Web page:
Lingle dangles carrot for DOE
She proposes that additional classroom funding be contingent on academic results
Gov. Linda Lingle wants to tie public school funding increases to academic improvement.
Last week, Lingle said she would consider using a portion of the state's $632.6 million projected surplus to fund some of the additional $453 million requested by the Department of Education.
Lingle, who was attending a Faith-Based and Community Initiatives conference yesterday, said money for education should have some strings attached.
"There is going to be a call for more funding for education, but we are going to propose it in a way that does two things: It ties any additional funding to specific results that are going to have to be achieved ... and No. 2, that any extra money goes directly to the classroom," Lingle said.
A critic of the Department of Education, Lingle said she would not propose "just putting more money into a system that takes half of the state general fund budget and we are still ranked in the bottom."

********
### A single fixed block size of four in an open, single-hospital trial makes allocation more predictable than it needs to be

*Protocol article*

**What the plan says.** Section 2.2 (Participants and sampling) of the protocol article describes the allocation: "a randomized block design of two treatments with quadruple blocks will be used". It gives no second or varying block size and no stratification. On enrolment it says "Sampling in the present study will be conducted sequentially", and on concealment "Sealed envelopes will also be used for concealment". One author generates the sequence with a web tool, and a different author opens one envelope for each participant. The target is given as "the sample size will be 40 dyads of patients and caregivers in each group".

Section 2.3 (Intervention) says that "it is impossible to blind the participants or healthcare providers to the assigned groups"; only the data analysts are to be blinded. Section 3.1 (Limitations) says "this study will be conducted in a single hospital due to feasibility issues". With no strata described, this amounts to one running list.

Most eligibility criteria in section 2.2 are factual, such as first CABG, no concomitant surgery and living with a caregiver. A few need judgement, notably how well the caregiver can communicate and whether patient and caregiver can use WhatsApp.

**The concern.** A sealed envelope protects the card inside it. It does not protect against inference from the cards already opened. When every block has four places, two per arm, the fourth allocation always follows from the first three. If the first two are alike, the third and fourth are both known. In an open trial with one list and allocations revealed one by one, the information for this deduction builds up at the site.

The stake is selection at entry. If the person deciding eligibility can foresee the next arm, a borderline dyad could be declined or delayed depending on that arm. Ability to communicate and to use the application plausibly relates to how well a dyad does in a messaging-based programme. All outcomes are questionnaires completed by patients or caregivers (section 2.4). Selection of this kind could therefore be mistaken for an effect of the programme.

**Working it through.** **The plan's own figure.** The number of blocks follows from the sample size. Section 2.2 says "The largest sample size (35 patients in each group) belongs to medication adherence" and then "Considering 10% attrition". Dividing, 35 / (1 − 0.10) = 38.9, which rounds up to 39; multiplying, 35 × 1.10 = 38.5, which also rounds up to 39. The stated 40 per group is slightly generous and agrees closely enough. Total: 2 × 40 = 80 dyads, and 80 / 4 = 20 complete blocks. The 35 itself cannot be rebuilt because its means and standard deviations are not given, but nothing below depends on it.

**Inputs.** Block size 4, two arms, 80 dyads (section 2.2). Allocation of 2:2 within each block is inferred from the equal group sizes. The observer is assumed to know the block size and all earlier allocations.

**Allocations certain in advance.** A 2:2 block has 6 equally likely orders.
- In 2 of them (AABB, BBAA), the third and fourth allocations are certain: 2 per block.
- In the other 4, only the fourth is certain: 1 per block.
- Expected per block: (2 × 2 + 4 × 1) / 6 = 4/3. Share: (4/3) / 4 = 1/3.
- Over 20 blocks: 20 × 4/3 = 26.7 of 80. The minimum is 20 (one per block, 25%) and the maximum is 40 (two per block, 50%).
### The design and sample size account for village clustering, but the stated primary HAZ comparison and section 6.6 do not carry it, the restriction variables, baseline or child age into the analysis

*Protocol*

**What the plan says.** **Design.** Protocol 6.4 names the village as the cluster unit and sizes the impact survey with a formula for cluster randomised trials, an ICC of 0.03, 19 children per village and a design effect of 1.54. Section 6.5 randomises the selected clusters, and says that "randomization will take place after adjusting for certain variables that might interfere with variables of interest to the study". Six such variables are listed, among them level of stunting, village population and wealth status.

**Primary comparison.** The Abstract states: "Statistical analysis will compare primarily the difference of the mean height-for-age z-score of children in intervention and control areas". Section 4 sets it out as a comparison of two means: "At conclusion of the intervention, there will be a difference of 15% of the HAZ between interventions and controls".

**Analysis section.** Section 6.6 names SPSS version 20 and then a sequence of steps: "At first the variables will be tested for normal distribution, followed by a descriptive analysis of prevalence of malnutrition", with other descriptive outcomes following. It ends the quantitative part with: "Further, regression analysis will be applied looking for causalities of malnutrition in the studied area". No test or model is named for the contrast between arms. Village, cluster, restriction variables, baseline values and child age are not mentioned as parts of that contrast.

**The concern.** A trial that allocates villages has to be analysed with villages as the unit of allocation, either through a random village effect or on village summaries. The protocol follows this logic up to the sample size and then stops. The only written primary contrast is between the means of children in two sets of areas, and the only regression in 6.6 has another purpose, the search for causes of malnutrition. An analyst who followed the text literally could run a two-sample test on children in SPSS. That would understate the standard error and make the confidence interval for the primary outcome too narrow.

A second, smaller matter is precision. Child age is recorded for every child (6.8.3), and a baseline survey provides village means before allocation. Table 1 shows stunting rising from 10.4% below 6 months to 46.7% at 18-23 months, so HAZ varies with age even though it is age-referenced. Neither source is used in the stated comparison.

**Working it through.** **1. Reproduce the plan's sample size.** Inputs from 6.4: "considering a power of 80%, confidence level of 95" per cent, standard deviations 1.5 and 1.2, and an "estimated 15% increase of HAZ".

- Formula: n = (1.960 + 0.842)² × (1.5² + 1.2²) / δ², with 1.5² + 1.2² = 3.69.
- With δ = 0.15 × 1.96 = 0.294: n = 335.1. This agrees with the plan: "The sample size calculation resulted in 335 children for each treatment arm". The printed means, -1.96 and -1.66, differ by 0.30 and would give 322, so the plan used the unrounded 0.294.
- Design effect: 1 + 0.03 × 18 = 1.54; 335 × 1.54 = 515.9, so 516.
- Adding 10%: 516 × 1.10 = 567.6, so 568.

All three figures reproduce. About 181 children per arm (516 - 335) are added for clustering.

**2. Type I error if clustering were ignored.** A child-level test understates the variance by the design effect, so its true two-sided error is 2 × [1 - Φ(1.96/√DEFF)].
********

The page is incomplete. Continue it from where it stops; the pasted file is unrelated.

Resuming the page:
Lingle said she is still working out the details of the plan.
"It gives us the opportunity to say yes, we have a surplus, but we are going to tie it to real results and the public is going to support it. The public is going to support this because we know the schools have just not been performing," Lingle said.
Rep. Roy Takumi, House Education Committee chairman, said Lingle's new call for reform lacks details.
But, Takumi added, demanding accountability is not a bad idea.
"I think it is realistic in the long term. In the short term, I don't know how you could say give a school an additional $500,000 and expect reading scores to improve by 10 points the next year," Takumi said.
"Education improvement doesn't happen like that. If the school doesn't make the goal, do they give the money back?" Takumi asked.
Two years ago, Lingle proposed breaking up the statewide Board of Education into six or seven districts, but the Legislature fought the plan.
Instead of breaking up the board, lawmakers called for a restructuring of school funding, an ongoing process.
"There are many ways to improve student achievement. Our approach through Act 51 was to let the schools decide their approach and then hold them accountable for the results," Takumi said.
Lingle returned to her criticism of the school board during yesterday's conference, insisting it is flawed.
Noting that public school enrollment is down slightly, Lingle said private school enrollment in Hawaii is up.
"Parents are voting with their feet and spending so much of their hard-earned money at private schools because they want a chance for their children to do well," Lingle said.